As we came to the end of our counselling together, Sonia had grown significantly in her understanding of herself. Her self-esteem and self-confidence were coming back.
One particular response to her poisonous parrot had wonderful side effects for Sonia’s friends. When her parrot told her one evening “no-one wants to talk to you”, she decided to pick up the phone and ring someone. It turned out that the person she rang was having similar feelings.
Sonia’s bravery and increasing resilience led to the creation of a support group amongst her friends. Once a week, they spoke to one another and were as real as possible about their poisonous parrots.
Sonia’s advice to you today is reach out to people. Even if you feel trapped, make connections. You are not on your own – plenty of people feel as you do.
Take the time, with the help of others, to notice your poisonous parrot. When you pull it out of your subconscious, you can challenge it and change it.
This story was told by Debbie, a Relate counsellor specialising in mental health.
Many of us face mental health challenges through this extended period of lockdown, whether we live on our own or with others, but we don’t have to wait for the pandemic to be over to tackle these difficulties. Like Sonia, you can strengthen your mental health and build your confidence right now. Get in touch with our support team to arrange counselling today. You can read more about the poisonous parrot on Get Self Help’s website (adapted from “The Malevolent Parrot” by Kristina Ivings).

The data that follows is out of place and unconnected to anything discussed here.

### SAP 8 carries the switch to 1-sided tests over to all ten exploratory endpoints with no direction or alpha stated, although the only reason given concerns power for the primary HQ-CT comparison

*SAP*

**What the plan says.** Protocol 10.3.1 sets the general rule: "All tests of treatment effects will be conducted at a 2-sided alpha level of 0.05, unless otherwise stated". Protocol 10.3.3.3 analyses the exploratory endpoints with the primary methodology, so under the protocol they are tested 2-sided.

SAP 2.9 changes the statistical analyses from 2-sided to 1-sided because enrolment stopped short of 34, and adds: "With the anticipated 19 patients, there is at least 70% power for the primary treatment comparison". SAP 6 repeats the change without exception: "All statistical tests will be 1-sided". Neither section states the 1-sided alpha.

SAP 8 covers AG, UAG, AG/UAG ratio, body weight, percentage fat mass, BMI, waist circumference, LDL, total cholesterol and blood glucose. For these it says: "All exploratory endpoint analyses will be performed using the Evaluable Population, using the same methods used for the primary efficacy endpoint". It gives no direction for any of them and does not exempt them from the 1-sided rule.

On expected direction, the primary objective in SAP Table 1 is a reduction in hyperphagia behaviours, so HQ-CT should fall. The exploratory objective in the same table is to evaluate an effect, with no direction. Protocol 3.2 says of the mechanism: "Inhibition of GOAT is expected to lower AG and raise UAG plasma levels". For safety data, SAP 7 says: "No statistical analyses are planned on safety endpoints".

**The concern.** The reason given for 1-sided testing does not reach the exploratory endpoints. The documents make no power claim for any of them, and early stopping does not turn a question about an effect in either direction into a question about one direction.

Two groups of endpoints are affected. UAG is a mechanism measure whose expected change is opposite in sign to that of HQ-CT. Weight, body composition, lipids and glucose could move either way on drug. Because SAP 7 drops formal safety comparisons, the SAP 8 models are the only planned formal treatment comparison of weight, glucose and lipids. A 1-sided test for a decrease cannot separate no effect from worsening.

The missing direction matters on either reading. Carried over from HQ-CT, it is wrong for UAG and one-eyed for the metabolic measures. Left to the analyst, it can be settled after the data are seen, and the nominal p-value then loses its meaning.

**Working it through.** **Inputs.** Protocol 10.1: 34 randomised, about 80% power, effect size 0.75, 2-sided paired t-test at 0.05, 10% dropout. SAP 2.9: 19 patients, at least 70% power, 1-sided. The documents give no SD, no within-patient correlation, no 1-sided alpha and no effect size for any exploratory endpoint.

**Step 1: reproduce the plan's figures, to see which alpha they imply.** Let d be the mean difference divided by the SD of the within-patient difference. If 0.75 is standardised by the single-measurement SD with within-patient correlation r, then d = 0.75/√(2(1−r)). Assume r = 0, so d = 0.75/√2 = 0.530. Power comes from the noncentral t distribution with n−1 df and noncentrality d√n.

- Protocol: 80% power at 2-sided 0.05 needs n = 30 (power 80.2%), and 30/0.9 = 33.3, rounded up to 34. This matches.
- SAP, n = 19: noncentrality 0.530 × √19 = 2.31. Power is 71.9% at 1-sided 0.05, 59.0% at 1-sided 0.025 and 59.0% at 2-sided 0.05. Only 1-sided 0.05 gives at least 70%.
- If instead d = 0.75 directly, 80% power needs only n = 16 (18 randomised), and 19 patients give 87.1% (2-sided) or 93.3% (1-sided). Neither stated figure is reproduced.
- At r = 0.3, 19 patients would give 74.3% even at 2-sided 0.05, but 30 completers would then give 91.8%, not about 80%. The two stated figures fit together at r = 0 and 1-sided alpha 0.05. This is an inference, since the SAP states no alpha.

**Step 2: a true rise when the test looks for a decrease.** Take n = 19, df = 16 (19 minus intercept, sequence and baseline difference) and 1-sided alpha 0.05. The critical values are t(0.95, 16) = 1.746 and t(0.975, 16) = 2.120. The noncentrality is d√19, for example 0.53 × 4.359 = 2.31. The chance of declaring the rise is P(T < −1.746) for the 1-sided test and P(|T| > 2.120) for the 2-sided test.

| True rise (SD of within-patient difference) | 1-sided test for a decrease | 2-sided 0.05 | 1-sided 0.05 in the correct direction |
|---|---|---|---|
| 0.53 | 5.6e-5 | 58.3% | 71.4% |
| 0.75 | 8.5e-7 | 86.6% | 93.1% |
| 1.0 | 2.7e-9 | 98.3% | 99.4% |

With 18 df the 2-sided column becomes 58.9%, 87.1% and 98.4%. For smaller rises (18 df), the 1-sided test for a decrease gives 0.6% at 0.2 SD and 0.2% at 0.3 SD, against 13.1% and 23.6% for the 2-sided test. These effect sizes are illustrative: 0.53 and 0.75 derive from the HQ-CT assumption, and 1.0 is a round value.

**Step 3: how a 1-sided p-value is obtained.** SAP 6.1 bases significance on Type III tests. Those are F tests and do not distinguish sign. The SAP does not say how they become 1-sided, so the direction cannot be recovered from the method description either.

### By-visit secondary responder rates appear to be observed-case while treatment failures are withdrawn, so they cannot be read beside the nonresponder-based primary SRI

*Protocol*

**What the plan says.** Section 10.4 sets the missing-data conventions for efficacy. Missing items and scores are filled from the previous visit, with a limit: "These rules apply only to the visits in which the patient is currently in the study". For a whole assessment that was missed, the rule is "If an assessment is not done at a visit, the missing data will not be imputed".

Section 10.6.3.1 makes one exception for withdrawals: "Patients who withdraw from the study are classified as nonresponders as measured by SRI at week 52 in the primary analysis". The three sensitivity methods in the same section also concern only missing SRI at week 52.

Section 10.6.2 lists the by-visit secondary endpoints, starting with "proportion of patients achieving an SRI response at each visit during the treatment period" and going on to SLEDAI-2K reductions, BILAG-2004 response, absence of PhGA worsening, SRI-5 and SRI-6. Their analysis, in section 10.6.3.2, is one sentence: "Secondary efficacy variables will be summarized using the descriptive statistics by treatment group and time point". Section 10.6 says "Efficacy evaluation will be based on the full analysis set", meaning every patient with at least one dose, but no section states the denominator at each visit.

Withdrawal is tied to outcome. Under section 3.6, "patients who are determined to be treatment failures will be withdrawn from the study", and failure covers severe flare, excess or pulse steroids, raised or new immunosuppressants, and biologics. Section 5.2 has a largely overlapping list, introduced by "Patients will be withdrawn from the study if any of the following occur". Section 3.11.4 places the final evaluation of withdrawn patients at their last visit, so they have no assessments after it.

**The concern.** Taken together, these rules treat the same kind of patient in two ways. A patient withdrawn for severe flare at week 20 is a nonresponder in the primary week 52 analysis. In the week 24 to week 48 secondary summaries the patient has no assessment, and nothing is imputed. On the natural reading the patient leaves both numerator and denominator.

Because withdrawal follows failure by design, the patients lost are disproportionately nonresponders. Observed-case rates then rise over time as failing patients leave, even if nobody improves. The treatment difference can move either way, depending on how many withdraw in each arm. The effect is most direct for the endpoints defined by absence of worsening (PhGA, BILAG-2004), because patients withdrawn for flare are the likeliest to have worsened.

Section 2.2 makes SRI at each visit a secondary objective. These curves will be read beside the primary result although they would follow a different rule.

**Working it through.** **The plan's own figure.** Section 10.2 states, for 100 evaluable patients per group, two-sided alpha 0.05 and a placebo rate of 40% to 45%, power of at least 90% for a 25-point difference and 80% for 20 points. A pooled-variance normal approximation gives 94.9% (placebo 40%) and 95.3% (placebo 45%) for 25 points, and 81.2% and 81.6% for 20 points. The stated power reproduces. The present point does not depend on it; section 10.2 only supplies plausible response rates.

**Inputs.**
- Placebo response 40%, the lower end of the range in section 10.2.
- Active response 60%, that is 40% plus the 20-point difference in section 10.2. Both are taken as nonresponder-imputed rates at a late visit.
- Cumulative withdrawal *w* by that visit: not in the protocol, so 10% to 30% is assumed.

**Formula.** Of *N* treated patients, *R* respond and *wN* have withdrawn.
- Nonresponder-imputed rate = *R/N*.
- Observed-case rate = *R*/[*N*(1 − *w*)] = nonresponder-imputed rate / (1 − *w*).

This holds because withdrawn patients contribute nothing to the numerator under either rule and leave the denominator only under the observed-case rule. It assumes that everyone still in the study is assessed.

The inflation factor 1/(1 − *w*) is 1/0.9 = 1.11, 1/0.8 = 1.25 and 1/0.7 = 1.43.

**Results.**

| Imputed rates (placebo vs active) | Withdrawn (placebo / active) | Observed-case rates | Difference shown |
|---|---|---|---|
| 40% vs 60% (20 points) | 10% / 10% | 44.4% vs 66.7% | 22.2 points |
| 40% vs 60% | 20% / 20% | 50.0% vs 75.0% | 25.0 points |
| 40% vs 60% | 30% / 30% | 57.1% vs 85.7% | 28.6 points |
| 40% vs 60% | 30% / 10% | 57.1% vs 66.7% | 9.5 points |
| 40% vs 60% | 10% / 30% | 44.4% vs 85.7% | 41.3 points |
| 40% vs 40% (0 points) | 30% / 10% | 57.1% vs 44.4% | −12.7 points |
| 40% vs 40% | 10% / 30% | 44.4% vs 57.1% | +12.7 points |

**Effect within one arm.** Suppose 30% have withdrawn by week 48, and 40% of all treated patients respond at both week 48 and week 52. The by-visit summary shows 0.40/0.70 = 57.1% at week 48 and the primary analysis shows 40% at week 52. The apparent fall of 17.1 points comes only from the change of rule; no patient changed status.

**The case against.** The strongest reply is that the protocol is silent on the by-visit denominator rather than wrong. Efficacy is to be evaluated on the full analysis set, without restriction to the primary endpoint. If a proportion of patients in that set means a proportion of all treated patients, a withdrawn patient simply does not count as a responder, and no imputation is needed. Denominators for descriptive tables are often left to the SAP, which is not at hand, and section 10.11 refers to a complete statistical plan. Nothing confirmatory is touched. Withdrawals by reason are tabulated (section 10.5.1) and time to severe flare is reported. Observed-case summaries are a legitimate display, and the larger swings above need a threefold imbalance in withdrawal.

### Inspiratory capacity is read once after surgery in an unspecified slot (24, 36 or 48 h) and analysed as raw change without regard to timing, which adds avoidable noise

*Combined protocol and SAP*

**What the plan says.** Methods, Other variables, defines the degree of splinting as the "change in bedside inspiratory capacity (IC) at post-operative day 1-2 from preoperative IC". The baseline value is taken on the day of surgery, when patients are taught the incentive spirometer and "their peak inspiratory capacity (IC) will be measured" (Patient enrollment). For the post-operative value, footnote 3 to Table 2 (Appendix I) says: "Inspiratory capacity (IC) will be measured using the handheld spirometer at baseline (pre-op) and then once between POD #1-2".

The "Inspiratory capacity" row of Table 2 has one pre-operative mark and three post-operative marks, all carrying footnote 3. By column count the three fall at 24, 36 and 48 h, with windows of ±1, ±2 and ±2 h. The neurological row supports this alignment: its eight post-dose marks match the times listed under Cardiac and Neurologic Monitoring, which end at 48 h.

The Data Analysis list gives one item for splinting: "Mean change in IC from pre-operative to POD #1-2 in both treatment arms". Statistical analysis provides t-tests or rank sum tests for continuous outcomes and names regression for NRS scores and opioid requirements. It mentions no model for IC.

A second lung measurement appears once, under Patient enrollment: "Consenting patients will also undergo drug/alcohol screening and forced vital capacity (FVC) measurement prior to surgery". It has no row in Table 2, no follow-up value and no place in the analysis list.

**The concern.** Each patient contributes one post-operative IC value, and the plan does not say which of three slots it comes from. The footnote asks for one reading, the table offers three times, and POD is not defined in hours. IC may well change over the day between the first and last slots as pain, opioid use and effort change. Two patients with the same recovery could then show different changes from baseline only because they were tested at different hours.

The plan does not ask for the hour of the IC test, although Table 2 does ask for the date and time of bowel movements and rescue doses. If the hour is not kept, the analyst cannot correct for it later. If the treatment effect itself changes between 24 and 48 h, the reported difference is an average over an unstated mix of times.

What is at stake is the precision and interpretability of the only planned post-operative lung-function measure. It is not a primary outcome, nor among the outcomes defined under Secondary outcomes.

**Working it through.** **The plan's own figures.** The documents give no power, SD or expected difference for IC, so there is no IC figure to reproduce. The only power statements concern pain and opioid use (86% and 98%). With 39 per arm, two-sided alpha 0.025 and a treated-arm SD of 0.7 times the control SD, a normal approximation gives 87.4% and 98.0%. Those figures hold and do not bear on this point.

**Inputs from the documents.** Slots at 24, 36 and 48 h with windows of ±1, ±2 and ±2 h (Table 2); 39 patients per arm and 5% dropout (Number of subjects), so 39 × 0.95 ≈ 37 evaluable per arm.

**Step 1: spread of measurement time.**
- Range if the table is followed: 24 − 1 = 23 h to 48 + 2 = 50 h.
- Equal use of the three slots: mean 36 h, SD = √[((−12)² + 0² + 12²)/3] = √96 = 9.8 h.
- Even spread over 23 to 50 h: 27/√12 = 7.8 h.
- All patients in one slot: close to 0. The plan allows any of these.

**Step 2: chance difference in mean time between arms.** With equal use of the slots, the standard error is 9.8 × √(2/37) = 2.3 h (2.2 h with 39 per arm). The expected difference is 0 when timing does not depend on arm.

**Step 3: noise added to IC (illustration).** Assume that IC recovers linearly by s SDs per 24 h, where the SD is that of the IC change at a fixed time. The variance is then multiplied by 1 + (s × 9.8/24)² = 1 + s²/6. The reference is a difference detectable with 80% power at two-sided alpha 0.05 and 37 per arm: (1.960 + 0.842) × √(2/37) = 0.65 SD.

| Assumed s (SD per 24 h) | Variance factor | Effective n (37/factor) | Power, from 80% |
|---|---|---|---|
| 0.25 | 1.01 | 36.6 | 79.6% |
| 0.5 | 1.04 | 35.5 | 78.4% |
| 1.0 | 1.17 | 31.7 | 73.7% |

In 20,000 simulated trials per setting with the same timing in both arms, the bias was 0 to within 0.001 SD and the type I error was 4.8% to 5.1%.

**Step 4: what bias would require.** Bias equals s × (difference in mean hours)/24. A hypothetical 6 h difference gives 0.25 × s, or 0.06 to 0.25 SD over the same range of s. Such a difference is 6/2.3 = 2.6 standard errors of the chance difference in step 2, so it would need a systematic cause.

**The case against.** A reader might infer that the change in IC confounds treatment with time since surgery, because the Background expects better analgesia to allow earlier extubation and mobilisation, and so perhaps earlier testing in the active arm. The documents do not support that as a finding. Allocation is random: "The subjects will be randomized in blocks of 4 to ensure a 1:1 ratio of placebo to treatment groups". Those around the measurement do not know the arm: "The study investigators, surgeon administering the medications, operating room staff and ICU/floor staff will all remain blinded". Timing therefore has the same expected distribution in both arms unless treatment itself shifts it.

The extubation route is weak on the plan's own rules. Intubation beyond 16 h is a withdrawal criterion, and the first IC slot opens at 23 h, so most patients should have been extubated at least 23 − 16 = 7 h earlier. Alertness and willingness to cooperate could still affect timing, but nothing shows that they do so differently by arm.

Many families this year have lost someone to #covid, or because of #covid. Facing grief and loss is often harder at Christmas, especially this year. So how do we cope with loss in the midst of Christmas cheer?
Gather as a household and light a special candle, perhaps next to a picture of your loved one. This act of remembering permits all the sadness, anger and other emotions that loss causes, and gives it space.
Share memories and stories together. It can be easy to avoid remembering, especially if those memories come with the pain of grief, but sharing memories can also bring laughter and joy.
When tears come, let them come. They are a natural part of grieving someone we love, and are acceptable expressions of loss even at Christmas.
Remembering those we love at Christmas is always bitter-sweet. Making space for the joy of memories alongside mourning helps everyone to heal.
Bereavement during the #pandemic has been extremely difficult for many. If you need help processing your grief, please get in touch.